I've been raising backyard chickens for about 8 months now and they've been such a treat. We have 3 girls: Pickles, Big Bertha and Fluffy Cheeks. Two of them are Ameraucanas and one is a Rhode Island Red -- different breeds usually lay different colored eggs. Flavor wise, they are the same but it's fun to get a different variety of colors like blue, green, brown and sometimes even pink!
Whenever our eggs start stocking up, I love hard boiling them and making egg salads or deviled eggs. I've found fresh laid eggs are often more difficult to hard boil since the fresh whites stick directly to the shell. Older eggs form air pockets between the whites and the shell which makes for easier peeling.
With Fall inching her way into Texas, I am already thinking about holiday get togethers. I had these bomb diggity deviled eggs at a steakhouse a few weeks back and loved the presentation of their deviled eggs, I naturally had to follow suit.
I like this presentation for a couple reasons: it's more fool proof when it comes to execution, if you happen to rip some of the white during peeling or cutting, it's easier to fix. You can either mask it by piping the yolk filling over it, or simply just trimming off some of the white. It also makes for a more "elegant" presentation and the eggs don't end up sliding around the plate.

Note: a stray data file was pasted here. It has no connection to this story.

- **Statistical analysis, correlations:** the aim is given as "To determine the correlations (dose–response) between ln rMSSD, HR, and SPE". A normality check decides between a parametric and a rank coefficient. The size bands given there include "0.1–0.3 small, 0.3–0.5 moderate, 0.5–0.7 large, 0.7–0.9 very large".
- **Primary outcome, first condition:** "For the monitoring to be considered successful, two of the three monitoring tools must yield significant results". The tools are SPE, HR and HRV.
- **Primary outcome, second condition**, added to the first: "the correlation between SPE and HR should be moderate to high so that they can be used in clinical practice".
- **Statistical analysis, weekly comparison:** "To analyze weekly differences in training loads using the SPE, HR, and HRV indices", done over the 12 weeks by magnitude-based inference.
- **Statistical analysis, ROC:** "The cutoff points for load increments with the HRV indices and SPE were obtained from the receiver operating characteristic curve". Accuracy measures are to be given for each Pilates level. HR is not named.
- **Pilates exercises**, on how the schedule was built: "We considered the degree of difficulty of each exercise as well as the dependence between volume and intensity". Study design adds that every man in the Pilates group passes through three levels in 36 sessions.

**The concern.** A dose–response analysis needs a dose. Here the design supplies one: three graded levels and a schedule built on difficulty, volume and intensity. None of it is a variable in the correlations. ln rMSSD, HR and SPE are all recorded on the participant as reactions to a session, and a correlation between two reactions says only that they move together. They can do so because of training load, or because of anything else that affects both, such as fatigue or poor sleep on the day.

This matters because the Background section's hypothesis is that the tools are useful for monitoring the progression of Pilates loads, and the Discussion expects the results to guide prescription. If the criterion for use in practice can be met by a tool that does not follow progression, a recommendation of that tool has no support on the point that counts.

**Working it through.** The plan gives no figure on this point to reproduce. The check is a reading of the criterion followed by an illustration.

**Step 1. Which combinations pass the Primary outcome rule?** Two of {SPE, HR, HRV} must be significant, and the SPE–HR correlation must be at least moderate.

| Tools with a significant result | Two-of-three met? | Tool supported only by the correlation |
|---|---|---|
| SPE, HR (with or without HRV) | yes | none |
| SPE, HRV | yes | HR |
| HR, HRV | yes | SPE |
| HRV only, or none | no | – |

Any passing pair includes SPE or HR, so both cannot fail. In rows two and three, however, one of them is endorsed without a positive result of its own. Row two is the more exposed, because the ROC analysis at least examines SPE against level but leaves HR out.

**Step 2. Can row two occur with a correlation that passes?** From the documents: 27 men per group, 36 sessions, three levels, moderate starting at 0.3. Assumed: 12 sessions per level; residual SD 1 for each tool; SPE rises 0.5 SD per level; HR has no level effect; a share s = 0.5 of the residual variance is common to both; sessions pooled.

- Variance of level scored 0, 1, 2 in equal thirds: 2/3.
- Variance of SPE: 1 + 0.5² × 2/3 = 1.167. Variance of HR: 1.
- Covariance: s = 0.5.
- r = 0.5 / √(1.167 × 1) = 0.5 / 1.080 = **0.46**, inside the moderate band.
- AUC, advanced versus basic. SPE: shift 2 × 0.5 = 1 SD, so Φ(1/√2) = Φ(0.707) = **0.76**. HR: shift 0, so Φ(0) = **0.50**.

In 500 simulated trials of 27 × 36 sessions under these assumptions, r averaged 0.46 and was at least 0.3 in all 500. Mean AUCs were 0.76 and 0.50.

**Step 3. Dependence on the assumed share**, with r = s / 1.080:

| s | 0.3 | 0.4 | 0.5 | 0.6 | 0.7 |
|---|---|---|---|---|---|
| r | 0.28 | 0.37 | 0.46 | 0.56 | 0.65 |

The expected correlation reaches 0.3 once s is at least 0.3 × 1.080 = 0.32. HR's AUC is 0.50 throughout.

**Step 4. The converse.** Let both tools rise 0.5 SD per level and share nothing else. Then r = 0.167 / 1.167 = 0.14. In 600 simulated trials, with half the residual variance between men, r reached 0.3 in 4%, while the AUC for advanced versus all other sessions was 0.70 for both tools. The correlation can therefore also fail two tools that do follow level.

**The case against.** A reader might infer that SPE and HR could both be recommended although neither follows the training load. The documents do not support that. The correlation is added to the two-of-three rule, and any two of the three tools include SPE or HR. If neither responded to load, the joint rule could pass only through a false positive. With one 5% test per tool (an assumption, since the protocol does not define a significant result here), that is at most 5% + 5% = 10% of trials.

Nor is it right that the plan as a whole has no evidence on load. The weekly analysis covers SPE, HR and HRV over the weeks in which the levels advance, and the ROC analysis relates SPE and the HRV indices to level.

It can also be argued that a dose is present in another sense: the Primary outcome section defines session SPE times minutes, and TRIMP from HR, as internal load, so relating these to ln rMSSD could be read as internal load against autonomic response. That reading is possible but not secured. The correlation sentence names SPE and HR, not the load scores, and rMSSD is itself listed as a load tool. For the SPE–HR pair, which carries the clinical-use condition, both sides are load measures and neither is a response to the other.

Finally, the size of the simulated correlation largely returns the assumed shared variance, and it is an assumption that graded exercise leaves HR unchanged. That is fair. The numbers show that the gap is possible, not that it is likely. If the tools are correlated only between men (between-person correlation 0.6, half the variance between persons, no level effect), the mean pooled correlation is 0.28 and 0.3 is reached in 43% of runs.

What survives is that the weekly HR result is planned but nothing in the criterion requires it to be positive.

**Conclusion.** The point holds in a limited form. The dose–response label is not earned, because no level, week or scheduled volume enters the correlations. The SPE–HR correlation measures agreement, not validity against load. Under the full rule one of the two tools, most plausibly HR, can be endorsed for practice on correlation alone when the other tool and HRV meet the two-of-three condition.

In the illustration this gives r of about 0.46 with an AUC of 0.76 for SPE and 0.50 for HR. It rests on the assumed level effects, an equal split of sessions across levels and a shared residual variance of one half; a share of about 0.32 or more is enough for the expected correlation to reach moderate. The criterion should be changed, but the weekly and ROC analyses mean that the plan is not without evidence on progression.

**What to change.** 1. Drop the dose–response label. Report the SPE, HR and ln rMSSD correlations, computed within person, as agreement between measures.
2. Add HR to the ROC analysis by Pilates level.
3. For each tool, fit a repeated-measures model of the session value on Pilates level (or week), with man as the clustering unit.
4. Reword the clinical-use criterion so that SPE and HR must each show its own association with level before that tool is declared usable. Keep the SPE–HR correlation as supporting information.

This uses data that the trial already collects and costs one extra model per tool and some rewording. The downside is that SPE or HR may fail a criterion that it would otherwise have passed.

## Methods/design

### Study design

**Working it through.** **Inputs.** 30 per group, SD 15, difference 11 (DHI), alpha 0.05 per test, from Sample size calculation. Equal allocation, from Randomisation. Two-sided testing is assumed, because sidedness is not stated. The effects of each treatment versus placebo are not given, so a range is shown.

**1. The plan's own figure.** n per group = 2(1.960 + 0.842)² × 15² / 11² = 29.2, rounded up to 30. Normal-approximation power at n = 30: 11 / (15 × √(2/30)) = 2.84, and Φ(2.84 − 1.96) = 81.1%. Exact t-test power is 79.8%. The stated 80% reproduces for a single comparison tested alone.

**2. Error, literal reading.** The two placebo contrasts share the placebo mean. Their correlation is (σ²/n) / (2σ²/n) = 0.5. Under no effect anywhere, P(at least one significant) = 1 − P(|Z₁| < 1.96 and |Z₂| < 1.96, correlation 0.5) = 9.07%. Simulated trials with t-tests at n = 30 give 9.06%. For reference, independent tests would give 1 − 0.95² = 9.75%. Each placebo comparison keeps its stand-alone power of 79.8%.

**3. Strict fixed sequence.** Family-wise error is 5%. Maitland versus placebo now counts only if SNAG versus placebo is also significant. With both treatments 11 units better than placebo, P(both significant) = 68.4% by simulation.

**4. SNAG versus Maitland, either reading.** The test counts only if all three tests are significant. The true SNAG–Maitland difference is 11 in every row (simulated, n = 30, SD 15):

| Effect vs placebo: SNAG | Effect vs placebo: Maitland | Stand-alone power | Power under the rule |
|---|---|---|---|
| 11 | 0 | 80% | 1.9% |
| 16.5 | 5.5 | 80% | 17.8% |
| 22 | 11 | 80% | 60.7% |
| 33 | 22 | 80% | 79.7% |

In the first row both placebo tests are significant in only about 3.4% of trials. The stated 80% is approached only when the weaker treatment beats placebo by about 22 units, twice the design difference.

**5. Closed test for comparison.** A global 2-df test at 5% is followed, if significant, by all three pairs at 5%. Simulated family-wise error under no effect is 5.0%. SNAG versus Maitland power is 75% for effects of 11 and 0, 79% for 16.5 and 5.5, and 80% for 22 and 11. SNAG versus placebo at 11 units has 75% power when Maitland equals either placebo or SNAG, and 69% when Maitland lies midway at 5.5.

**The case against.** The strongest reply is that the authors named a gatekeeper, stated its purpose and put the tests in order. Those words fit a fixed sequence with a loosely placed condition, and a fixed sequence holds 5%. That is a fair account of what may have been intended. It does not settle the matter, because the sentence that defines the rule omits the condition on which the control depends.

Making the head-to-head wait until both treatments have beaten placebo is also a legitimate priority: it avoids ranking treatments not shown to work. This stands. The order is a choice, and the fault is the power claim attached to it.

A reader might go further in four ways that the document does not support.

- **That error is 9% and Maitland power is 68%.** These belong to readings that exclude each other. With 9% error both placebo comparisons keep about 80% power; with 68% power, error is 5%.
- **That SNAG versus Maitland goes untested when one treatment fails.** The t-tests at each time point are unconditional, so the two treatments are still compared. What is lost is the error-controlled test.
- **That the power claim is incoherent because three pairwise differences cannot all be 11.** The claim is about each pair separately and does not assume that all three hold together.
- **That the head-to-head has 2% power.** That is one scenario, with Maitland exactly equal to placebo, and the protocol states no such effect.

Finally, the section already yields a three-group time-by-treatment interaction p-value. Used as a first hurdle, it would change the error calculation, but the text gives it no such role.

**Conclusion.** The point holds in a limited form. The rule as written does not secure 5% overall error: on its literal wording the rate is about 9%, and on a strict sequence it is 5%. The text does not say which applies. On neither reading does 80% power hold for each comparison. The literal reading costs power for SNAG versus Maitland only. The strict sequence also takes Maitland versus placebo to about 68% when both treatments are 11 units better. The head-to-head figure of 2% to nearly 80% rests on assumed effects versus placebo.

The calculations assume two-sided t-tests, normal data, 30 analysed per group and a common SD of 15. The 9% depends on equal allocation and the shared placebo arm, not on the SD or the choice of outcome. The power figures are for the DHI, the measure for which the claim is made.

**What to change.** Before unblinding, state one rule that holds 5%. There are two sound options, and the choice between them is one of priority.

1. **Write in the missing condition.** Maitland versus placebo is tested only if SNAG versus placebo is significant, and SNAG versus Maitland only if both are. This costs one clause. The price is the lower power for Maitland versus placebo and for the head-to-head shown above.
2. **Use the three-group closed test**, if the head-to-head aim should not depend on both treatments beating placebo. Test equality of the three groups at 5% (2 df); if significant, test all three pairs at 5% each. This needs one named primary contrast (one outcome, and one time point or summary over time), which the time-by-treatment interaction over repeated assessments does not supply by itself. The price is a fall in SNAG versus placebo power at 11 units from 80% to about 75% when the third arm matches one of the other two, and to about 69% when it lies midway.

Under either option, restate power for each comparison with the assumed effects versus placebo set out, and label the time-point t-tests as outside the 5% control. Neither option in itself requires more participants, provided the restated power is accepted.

You can switch up the yolk filling to any flavor you desire, but I thought a little Bacon might get the party started. What are some of your favorite flavors for deviled eggs?
BACON DEVILED EGGS
(makes 1 dozen)
- 1 dozen farm fresh eggs
- 1/4 cup of kewpie mayo
- ¼ cup yogurt
- 4 TB Dijon mustard
- salt and pepper to taste
- 1 lemon, squeezed
- 6 slices of bacon, cooked
- 1 package of microgreens
Place eggs in a large pot and cover with cold water. Place on stove and bring to boil. Turn off heat and leave eggs for 6-7 minutes. Plunge in an ice water bath for 5 minutes. Peel and set aside. It’s better to use older eggs for deviled eggs so they’re easier to peel.
Slice off just a sliver off the bottom end of the egg so it’s able to stand up right. Trim about ½” off the top and gently pop out the yolk - be careful to not rip the whites. Set yolks aside in a bowl. Cut bacon slices into 2” pieces and set aside.
In large bowl, mix mayo, yogurt, mustard, paprika and lemon juice. Combine with egg yolks until thoroughly mixed. If the mixture is too thick, add a little bit more yogurt to smooth it out. Add a pinch of salt and pepper and taste to your liking. Place yolk mixture in a piping bag with a large star tip.
Arrange cut whites on serving platter and pipe yolk mixture in each egg, make sure to pipe an inch to an inch and a half above the white. This makes for better presentation. Top with cut bacon slices and garnish with microgreens. You can replace microgreens with scallions if preferred.